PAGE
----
Hack my car? Most believe it can happen
Most Americans have some concerns that self-driving cars can be hacked to cause crashes, disable the vehicle in some way or even be used as weapons by terrorists, according to researchers at the University of Michigan.
And large percentages of people are at least slightly concerned that these kinds of vehicles can be hacked to gain access to personal data.
However, more than half have these same cybersecurity concerns about conventional vehicles, say Michael Sivak and Brandon Schoettle of the U-M Transportation Research Institute.
Using an online survey of more than 500 Americans, the researchers asked respondents how concerned they are about hackers gaining access to personally owned self-driving (both with control over the gas pedal, brake and steering, and without) and conventional vehicles.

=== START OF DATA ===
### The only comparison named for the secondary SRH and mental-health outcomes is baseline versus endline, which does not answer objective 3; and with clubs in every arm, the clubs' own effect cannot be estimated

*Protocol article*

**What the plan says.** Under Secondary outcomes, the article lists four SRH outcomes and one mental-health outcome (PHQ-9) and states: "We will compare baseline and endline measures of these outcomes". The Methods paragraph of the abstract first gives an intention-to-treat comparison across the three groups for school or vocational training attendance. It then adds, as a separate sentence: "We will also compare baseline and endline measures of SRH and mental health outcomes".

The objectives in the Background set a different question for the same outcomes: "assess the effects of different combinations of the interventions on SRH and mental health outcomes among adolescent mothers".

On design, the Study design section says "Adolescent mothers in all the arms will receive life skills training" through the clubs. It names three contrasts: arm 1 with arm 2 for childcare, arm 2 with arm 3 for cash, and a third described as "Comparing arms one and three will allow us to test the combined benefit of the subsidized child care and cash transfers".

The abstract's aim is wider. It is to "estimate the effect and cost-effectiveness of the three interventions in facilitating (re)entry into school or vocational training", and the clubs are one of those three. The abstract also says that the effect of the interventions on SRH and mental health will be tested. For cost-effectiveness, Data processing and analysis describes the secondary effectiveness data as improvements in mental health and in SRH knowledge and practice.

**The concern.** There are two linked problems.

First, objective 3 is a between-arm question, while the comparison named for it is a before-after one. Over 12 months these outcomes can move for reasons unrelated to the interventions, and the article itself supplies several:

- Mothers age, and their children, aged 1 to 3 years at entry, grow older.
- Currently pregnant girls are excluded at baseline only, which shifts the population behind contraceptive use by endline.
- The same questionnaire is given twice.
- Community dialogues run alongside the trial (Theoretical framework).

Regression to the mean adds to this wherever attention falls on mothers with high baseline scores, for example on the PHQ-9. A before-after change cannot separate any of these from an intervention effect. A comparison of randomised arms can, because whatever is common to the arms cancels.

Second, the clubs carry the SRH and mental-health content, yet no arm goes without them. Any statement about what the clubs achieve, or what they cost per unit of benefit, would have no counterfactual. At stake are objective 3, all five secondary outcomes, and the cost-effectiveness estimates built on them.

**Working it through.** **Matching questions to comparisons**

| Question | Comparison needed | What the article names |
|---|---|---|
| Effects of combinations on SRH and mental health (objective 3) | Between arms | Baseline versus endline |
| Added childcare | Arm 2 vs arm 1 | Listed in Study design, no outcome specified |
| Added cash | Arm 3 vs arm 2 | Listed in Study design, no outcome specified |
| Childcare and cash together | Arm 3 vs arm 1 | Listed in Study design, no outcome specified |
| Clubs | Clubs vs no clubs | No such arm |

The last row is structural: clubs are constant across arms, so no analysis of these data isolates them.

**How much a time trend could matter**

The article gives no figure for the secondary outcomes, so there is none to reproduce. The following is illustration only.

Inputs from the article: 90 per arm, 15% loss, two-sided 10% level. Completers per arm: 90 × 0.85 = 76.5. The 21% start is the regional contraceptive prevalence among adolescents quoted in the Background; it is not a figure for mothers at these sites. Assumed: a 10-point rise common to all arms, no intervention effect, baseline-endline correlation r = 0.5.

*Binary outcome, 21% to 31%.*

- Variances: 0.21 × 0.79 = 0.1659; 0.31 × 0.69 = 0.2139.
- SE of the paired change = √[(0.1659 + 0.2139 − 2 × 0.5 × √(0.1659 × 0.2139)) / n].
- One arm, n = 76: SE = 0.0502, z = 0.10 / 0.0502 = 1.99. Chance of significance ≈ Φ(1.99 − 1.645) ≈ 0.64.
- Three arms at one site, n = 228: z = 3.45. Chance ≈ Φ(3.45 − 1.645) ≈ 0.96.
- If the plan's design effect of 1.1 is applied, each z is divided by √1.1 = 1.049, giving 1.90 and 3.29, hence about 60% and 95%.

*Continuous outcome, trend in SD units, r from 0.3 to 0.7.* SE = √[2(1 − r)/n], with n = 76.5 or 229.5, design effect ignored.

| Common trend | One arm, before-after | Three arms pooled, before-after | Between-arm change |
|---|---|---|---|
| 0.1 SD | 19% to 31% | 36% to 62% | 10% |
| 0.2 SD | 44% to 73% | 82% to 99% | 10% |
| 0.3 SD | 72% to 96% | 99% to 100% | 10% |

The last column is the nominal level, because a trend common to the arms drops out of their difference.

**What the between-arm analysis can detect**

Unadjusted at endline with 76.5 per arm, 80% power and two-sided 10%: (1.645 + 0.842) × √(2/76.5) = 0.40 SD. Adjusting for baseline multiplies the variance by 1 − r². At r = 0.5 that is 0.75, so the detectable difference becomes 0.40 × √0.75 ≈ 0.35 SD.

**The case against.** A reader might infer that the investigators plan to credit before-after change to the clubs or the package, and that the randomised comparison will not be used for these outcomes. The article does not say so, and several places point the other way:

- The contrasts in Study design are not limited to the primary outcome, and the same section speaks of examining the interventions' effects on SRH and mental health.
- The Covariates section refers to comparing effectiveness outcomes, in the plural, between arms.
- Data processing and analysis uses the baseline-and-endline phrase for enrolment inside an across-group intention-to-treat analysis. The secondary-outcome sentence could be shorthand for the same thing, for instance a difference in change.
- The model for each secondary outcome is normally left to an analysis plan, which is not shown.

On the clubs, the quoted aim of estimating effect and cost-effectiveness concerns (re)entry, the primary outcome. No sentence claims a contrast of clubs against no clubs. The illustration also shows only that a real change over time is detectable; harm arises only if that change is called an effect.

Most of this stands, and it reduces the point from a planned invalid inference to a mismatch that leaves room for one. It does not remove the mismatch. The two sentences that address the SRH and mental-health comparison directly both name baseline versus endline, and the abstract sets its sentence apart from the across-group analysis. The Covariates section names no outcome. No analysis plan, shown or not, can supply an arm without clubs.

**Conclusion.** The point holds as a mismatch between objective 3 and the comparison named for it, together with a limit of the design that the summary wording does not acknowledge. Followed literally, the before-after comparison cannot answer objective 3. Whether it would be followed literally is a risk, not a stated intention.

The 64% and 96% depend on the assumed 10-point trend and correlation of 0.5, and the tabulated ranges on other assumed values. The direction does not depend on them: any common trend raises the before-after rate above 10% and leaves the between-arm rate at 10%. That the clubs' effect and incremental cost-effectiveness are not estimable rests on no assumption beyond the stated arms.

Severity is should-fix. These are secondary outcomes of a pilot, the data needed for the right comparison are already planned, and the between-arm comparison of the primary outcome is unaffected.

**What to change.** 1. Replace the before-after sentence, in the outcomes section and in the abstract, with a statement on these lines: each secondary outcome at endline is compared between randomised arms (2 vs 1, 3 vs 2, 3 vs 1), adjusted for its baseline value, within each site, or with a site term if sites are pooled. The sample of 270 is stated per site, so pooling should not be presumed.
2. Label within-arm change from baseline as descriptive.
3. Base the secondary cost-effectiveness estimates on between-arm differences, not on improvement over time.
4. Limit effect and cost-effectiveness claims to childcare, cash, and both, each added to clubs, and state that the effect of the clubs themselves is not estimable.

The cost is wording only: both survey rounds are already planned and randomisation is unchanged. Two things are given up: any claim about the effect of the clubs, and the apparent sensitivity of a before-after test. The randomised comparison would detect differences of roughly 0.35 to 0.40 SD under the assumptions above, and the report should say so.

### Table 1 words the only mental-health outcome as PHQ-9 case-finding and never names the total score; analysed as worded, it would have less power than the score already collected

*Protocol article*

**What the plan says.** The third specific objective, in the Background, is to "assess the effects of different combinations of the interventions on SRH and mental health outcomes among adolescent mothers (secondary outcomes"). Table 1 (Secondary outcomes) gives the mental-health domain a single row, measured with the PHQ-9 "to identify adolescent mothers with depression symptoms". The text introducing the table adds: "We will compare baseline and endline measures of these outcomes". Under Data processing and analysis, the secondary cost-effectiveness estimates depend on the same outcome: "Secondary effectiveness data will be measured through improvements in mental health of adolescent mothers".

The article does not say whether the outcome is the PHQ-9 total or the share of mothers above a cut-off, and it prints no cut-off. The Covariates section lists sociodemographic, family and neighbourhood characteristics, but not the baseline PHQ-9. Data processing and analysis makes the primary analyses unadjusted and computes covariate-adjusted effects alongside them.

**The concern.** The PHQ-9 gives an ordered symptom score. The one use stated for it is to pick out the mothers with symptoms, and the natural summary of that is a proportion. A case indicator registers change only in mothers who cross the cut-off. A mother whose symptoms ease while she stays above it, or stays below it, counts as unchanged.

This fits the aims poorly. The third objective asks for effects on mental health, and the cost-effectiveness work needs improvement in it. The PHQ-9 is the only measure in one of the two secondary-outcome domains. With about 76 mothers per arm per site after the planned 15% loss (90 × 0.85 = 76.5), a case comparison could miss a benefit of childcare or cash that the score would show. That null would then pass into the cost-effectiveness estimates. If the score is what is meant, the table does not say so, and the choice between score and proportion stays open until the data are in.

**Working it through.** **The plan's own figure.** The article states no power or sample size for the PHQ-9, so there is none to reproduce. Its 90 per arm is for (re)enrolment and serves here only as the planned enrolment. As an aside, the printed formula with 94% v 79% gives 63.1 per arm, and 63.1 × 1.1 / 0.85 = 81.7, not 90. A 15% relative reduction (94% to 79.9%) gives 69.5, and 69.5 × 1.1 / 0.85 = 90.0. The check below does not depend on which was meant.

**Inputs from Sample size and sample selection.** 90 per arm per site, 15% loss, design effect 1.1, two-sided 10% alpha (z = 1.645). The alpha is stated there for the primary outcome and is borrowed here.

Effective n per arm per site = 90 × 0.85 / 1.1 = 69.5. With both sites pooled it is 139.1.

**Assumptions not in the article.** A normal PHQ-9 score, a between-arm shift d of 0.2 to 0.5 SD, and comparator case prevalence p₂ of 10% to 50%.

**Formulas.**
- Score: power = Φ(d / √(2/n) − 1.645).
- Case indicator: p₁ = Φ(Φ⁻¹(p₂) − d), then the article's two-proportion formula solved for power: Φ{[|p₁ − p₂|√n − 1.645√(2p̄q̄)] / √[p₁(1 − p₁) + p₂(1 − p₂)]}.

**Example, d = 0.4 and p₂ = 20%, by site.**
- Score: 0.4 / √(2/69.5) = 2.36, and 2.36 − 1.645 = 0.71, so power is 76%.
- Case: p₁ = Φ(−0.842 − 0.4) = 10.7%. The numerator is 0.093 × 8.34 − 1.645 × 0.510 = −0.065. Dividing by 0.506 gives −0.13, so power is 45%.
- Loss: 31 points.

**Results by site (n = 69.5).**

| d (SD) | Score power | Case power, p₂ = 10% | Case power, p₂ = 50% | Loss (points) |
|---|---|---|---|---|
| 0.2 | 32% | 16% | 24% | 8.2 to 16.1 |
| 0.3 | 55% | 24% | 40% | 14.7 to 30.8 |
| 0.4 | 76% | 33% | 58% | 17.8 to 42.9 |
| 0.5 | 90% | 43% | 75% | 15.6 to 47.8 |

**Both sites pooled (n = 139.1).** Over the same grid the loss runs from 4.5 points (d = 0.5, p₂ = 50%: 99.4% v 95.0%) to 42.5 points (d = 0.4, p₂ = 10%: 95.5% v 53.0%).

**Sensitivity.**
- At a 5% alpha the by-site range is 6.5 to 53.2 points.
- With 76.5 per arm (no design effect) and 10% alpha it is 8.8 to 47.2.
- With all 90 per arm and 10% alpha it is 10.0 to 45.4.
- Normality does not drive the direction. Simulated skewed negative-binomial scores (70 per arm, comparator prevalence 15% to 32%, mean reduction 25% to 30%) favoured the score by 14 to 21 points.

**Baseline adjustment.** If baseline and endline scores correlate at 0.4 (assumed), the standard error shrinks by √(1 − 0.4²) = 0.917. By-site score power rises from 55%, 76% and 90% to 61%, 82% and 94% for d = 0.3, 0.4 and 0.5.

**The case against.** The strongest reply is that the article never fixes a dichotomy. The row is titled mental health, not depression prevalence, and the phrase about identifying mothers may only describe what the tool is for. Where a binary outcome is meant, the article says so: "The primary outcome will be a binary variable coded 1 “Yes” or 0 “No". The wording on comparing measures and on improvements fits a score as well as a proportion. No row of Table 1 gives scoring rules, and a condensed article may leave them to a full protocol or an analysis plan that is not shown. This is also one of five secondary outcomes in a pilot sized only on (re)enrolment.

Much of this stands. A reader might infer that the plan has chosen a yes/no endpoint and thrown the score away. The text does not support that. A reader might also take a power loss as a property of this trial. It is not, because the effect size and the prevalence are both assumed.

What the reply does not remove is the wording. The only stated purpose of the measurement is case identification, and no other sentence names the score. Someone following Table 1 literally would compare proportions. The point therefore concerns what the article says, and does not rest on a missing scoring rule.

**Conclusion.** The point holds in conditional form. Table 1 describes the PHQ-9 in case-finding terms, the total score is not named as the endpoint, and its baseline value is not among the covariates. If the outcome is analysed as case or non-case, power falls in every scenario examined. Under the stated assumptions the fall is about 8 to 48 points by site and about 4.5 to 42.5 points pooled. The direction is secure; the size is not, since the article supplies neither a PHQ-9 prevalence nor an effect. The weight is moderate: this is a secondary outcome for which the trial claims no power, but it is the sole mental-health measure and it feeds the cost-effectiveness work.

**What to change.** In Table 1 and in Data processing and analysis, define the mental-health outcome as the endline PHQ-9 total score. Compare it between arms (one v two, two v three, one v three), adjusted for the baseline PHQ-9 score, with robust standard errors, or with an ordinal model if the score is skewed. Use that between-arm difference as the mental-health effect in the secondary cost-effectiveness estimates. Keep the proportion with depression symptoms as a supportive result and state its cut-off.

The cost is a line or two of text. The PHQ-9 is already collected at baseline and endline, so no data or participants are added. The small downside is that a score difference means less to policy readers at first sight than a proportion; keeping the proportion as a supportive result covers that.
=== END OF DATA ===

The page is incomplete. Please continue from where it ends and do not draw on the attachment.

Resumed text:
They found that 76-88 percent of people are at least slightly concerned that self-driving vehicles could be hacked to cause crashes, or disable many vehicles simultaneously or the vehicles' main traffic-management systems. More than 40 percent are very or extremely concerned.
But even with regard to current conventional vehicles, about a third of respondents are at least somewhat concerned that hackers could cause crashes, disable vehicles or use them for acts of terror, or gain access to personal data.
"Hacking of vehicles is even a concern for conventional vehicles," Sivak said. "But hacking of self-driving vehicles with controls is of greater concern, and hacking of self-driving vehicles without controls is an even greater concern."
The researchers also found that women and older people have stronger concerns about cybersecurity.